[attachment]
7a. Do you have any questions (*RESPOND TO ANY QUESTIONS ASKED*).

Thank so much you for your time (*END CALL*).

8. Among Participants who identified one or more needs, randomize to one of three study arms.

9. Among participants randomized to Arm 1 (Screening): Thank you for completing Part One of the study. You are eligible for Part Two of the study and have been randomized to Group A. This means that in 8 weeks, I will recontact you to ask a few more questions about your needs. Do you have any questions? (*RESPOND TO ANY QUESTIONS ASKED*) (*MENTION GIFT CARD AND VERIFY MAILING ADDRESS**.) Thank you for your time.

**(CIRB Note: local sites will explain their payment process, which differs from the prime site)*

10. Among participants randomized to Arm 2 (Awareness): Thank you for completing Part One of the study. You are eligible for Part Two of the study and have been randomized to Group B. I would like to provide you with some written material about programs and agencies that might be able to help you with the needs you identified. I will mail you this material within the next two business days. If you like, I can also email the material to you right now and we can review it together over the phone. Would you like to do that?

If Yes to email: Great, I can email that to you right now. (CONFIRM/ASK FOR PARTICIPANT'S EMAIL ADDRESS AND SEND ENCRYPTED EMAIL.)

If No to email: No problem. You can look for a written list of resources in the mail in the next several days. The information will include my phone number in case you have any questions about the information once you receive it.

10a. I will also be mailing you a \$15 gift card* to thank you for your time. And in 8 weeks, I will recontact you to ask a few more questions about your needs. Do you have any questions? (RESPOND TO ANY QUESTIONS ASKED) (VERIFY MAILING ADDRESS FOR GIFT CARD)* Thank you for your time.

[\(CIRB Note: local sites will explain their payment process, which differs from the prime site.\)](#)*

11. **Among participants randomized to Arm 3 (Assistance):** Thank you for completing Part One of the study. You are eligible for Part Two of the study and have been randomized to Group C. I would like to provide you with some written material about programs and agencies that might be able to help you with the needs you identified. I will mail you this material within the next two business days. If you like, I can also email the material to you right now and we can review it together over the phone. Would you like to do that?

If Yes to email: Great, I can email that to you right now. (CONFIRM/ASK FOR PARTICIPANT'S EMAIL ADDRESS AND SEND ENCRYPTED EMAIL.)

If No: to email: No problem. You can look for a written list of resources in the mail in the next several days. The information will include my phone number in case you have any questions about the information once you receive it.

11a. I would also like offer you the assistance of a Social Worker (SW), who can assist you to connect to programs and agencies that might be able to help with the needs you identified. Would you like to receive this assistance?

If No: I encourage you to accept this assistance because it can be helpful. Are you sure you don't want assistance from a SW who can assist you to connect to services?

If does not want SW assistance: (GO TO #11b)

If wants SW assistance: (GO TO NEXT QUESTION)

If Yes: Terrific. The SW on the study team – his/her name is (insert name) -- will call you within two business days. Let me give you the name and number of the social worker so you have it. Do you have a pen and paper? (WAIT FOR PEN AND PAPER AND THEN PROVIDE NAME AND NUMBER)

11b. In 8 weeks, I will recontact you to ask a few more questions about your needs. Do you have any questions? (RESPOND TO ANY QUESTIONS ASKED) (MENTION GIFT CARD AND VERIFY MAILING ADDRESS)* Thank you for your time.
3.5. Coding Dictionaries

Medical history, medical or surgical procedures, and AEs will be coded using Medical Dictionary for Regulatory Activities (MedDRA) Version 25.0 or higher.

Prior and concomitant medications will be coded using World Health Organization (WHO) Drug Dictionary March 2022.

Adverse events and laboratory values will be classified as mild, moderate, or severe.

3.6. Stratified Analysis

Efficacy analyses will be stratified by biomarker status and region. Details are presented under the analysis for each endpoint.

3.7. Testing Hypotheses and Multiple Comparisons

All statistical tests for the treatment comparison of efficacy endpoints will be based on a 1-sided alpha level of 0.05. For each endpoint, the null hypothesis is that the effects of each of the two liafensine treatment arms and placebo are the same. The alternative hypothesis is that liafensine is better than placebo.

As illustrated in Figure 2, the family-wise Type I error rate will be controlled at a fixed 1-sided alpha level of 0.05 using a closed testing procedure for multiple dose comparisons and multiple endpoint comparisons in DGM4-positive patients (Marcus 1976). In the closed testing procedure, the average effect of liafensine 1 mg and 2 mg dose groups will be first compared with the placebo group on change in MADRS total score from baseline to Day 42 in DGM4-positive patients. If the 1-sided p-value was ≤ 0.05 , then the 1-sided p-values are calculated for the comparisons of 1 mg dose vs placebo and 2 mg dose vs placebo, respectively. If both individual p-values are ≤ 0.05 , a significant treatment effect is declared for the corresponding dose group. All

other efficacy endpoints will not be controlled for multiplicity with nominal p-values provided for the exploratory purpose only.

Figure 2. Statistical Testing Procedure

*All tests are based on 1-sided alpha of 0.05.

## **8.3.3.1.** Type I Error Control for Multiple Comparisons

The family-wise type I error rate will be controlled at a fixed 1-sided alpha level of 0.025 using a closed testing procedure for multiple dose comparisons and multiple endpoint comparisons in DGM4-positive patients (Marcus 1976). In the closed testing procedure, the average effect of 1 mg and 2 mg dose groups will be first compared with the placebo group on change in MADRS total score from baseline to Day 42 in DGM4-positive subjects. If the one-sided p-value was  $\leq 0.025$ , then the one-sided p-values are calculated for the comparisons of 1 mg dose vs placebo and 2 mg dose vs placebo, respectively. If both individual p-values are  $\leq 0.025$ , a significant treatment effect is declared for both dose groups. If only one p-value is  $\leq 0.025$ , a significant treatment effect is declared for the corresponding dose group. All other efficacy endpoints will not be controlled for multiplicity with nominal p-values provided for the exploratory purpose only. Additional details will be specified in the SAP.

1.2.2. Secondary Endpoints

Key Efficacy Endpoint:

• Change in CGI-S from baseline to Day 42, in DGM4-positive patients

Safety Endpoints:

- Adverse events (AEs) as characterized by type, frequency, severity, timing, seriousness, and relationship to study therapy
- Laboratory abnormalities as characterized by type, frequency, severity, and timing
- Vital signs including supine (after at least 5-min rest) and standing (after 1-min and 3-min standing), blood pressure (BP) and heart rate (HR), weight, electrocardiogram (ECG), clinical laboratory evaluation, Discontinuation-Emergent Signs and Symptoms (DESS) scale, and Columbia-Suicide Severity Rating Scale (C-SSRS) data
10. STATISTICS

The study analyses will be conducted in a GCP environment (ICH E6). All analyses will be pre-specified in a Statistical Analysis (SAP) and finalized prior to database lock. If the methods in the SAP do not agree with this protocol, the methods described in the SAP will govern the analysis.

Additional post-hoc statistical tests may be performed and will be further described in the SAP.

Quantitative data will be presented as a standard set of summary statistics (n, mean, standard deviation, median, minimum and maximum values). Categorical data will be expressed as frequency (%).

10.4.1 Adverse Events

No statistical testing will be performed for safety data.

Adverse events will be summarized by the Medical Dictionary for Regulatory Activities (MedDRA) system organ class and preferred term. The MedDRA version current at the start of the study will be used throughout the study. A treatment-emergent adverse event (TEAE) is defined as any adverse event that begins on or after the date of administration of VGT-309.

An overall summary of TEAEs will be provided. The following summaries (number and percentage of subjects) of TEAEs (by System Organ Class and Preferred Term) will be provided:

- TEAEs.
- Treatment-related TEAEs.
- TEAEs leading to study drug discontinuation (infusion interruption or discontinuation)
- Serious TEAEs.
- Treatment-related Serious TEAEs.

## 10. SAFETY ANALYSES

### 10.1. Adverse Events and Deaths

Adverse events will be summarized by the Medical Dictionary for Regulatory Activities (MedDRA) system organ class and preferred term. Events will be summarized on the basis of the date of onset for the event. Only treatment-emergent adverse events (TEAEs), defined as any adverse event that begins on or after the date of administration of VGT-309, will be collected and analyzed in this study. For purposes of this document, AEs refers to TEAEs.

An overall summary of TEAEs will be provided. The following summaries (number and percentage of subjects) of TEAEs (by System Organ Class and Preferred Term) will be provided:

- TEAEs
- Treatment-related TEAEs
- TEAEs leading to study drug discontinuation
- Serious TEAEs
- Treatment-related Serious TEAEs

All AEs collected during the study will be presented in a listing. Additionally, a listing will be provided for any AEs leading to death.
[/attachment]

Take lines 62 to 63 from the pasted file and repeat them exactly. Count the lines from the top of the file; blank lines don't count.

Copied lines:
- Treatment-related Serious TEAEs

All AEs collected during the study will be presented in a listing. Additionally, a listing will be provided for any AEs leading to death.